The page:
Anyone for crowdfunding? Where to go when your bank says “no”

crowdfunding financeYesterday Webworks attended the first Crowd Finders event in the Siemens Crystal building. A conference on the new phenomena of crowdfunding (George Osbourne is a fan) attended by the likes of the major players such as Crowdcube, Seedrs and Nicola Horlick’s Money & Co.

Crowdfunding has been a number of years in the making but the UK are leading the way by regulating this market with the political will of the government.

So what is crowdfunding?

Crowdfunding is peer-to-peer (read person to person) gifting, lending or investment. It is a way of removing the banks and institutional players who have sometimes been unable or unwilling to lend to businesses of all sizes based on some criteria test they have.

Crowdfunding takes place online where companies such as the players below act as matchmakers joining up people who need finance to grow their businesses to those who want to either invest in businesses for the bragging rights of supporting the next Facebook or to make better returns than available in savings accounts and ISAs.

Crowdfunding comes in three different flavours and are categorised by the types of return that is offered to the person putting the money in

Reward Crowdfunding

Is a rather altruistic form of matchmaking where the company seeking finance offers various rewards to those donating the money. The key here is that the company does not offer shares or an obligation to pay interest to those who provide the finance, just products or discounts. Those that donate receive the rewards as and when the company completes its goals if at all. The major platforms that offer reward based Crowdfunding are the likes of Kickstarter and Indiegogo. Many of the companies that are pitching on these platforms are manufacturing goods and have the idea, a prototype and a team and want to develop their product to manufacturing ready with the help of the investment. The reward is the ability to obtain the product once ready for a discount or a gift. One of the famous examples of a successful Kickstarter project is the Pebble watch, the predecessor of the Apple watch and one of the founders of the development into wearable tech.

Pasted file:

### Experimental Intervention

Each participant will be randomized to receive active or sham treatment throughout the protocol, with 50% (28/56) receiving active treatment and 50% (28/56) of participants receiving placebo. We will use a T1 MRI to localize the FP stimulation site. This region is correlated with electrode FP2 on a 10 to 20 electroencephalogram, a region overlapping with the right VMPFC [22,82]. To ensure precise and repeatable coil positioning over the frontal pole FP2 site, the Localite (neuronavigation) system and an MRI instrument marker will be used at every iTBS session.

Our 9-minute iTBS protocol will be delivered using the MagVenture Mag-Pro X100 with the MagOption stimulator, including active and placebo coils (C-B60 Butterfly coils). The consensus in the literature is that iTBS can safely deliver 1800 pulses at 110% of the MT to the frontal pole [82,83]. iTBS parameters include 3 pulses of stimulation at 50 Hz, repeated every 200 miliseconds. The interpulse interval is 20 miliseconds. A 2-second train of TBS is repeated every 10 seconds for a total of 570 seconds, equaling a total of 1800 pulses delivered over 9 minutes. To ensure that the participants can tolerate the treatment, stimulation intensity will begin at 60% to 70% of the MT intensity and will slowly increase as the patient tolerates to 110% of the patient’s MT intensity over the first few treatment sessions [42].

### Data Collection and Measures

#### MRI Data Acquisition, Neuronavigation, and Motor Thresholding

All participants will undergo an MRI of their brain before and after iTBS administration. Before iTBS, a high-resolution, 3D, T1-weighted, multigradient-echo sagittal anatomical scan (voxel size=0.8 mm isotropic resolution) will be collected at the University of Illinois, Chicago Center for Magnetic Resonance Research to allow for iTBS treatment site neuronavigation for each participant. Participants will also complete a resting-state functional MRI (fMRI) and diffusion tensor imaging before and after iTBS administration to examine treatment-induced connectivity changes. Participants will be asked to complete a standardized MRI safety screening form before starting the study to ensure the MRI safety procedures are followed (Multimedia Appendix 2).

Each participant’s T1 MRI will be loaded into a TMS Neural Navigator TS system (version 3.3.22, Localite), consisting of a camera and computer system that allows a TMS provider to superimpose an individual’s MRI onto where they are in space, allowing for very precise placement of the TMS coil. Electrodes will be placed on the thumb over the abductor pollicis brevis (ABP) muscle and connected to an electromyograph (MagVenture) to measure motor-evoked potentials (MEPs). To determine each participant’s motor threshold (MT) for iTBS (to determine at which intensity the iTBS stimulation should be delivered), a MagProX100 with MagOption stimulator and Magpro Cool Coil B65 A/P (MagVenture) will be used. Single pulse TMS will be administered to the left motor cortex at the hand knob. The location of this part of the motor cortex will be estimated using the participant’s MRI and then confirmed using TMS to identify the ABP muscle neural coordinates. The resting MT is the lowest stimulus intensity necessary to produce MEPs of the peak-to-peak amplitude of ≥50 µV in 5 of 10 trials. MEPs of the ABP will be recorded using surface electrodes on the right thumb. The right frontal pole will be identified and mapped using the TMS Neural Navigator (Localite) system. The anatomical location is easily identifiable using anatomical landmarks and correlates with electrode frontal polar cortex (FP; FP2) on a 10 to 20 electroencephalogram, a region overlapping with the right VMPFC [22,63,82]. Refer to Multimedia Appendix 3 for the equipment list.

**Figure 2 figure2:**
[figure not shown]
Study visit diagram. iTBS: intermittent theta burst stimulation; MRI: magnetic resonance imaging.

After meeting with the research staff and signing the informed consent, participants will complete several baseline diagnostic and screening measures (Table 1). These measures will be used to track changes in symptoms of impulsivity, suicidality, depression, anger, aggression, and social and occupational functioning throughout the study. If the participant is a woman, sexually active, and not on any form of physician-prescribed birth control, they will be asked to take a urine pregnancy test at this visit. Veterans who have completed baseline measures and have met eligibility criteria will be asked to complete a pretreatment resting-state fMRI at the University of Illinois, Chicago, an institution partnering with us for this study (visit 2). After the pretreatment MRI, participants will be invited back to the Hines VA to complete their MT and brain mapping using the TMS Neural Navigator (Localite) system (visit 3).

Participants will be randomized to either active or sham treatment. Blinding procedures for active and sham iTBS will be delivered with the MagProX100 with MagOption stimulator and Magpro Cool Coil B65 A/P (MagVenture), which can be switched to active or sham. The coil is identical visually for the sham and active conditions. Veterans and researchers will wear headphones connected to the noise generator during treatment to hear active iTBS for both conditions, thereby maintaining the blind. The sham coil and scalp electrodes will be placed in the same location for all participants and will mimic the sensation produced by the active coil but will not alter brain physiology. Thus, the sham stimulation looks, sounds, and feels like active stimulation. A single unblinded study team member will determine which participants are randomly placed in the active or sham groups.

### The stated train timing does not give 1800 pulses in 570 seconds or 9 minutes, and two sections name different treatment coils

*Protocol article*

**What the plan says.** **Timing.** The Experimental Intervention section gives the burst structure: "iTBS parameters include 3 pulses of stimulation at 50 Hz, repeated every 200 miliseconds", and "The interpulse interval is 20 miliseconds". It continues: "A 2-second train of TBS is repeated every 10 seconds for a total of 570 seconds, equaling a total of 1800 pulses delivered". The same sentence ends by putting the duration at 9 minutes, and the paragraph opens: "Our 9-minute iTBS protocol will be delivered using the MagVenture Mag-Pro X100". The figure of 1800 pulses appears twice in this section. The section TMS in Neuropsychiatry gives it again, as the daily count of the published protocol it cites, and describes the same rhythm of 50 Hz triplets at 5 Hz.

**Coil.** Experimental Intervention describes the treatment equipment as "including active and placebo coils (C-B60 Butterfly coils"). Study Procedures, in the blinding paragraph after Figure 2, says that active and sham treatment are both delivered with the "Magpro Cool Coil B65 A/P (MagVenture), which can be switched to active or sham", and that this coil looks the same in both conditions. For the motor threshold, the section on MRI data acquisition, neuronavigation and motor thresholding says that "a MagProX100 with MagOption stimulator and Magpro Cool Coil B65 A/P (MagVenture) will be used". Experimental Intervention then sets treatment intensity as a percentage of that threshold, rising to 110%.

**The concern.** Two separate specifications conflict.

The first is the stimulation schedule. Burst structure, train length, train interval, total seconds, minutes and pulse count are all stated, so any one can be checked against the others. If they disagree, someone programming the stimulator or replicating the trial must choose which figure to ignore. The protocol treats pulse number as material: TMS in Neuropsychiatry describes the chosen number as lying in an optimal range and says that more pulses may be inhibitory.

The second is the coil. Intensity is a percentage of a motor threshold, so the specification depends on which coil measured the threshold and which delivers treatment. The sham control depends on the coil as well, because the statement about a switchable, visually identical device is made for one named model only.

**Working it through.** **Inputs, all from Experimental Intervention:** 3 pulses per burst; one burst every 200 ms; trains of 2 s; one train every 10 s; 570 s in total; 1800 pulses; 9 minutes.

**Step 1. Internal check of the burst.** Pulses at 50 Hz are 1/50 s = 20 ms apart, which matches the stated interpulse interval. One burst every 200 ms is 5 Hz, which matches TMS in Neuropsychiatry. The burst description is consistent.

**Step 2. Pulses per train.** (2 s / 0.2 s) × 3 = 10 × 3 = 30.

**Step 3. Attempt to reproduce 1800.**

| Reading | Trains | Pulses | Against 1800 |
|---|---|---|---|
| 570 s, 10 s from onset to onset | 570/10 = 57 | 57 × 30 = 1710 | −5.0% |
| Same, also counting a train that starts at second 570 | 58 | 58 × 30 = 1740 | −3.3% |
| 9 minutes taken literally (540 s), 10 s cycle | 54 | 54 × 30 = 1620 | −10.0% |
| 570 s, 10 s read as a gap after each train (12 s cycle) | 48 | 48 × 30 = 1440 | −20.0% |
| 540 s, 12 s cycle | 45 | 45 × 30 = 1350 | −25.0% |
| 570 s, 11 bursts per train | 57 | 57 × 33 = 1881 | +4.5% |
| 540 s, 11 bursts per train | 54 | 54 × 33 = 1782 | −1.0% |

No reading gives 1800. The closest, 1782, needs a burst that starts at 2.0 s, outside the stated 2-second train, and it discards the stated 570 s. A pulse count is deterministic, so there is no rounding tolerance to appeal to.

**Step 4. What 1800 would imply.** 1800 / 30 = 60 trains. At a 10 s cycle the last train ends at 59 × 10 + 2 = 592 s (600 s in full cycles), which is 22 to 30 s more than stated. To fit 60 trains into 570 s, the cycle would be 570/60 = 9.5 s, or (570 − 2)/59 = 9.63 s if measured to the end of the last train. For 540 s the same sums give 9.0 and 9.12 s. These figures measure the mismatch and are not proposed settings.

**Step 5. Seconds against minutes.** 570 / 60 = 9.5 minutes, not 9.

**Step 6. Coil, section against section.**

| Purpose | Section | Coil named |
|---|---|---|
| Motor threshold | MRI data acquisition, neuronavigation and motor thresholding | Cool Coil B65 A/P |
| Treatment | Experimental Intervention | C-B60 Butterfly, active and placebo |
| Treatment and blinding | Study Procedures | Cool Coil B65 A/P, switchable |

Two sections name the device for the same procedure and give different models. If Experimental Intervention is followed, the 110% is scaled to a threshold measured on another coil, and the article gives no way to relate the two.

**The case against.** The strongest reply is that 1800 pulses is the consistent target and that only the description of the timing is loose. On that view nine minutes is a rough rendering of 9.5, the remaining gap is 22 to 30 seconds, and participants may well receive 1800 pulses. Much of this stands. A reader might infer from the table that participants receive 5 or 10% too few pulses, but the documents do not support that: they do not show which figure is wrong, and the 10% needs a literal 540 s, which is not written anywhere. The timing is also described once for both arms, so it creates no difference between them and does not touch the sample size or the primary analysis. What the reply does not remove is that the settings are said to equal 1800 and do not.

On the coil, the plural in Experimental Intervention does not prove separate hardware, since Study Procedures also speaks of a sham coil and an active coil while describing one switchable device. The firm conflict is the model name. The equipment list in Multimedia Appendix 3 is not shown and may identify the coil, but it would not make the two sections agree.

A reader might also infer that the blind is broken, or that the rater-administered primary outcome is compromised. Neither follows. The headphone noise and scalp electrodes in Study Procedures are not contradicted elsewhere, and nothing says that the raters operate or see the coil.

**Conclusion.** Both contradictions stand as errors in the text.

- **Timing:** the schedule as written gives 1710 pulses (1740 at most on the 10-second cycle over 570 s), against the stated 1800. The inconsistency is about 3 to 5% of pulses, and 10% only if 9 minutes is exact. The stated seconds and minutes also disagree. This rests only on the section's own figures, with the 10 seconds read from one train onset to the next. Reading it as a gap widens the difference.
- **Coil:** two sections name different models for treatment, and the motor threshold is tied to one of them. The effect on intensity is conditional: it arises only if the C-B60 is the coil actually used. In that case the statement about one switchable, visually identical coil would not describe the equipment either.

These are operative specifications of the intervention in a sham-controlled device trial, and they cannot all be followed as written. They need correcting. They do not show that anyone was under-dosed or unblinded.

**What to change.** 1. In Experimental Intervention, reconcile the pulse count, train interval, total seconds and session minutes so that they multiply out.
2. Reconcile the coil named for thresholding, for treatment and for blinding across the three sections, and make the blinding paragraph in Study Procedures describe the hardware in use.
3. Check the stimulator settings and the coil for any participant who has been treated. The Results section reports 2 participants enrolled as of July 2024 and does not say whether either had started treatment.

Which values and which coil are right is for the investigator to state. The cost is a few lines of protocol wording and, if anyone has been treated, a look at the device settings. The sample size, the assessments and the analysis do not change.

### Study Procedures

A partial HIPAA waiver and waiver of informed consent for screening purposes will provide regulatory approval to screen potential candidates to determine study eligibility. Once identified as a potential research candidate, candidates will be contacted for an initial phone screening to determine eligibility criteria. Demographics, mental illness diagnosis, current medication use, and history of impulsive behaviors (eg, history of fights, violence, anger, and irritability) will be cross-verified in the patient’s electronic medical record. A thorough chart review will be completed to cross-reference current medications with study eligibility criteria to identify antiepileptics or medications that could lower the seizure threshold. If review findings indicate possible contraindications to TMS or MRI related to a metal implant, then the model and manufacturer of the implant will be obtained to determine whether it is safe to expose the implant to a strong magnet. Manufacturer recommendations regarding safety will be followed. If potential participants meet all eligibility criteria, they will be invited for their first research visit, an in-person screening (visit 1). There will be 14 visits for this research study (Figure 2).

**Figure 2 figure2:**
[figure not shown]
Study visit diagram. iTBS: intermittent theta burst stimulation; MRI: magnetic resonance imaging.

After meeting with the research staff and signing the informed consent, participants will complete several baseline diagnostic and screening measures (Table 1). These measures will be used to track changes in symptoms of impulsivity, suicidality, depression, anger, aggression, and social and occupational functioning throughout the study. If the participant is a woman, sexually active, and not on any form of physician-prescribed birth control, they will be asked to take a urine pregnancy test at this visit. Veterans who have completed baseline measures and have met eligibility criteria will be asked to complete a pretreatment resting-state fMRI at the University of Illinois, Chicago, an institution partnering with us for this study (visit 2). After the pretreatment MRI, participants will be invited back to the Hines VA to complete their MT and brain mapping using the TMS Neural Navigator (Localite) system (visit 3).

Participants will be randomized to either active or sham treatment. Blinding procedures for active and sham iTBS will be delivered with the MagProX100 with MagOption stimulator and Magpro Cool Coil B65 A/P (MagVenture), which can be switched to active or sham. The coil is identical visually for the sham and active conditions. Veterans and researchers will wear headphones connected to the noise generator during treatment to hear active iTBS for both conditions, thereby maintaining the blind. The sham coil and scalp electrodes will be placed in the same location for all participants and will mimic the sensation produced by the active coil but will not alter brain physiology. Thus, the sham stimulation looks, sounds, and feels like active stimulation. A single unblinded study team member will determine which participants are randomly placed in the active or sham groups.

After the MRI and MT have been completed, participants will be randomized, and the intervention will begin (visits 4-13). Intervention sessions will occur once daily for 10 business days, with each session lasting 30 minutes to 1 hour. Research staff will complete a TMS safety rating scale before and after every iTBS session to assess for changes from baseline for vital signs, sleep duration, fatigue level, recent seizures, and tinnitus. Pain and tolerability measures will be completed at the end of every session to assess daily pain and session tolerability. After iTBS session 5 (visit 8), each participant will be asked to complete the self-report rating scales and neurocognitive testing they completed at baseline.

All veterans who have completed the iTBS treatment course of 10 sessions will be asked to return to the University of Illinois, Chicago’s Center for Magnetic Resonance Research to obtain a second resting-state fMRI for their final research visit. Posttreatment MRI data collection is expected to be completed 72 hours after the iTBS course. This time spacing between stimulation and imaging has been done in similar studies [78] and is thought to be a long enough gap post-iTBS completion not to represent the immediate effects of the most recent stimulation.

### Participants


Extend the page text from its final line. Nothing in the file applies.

Equity Crowdfunding

This is a bit more vanilla flavoured. The platform (such as Seedrs, Crowdcube and the Syndicate Room) is a shop window where companies can put their pitch and wait for investors to respond. Some platforms want a lead investor such as an experienced angel to set the valuation by acquiring shares and some start you from scratch. Here the company being financed issues the shares via the platform and can keep in contact with investors on successes and failures.

Debt Crowdfunding

Companies that do not fit into their banks risk criteria can these days look elsewhere with confidence. Many of the new companies offering debt Crowdfunding (Lending Circle and Zopa to name two) are friendly to service companies who survive and thrive because they hammer their assets and prefer not to tie up capital in land and equipment. This lack of security or asset cover is a common issue with getting refused which is why peer-to-peer business lending reached £193 million in 2013.

The mechanism to receive the money is broadly similar for all forms of crowdfunding. The platform takes between 7% and 10% and holds all the money in escrow until the finance target is met and then releases the funds. If the target is not met then the money is returned to the lenders/investors.

There are no upfront costs to the companies that a looking for the finance (and a community to evangelise about their products and services) but that does not mean that this is financing on the cheap. There is an investment needed in crafting the pitch, putting together a great video and spending time talking to potential investors and their network to give the proposal momentum.

If as a business in need of financing you feel crowdfunding is a potential option feel free to call Webworks for more information.

Recruiting? Why not your very own apprentice?


Apprenticeships for those aged 16 – 24 are being promoted in the UK to help young people gain the skills they need but companies also have much to gain from an enthusiastic motivated young person that they can train and mould to help build their business.

So far 96% of businesses report positive experiences from engaging in the apprenticeship program.

London employers can also receive £3000 for each apprenticeship recruited up to a maximum of 5 apprentices. The grant is managed by training providers and employers interested in apprenticeships should contact the National Apprenticeship Service on 08000 150 600 to make contact. The training providers manage the grant and the training contract that forms the basis of the apprenticeship agreement between employer and employee. They arrange the grant claim to be paid after the apprentice has worked for 13 weeks and can provide advice on further funding available to pay for the training that the apprentice receives.


If you need any help with the paperwork feel free to contact Webworks for guidance on 020 8144 4474.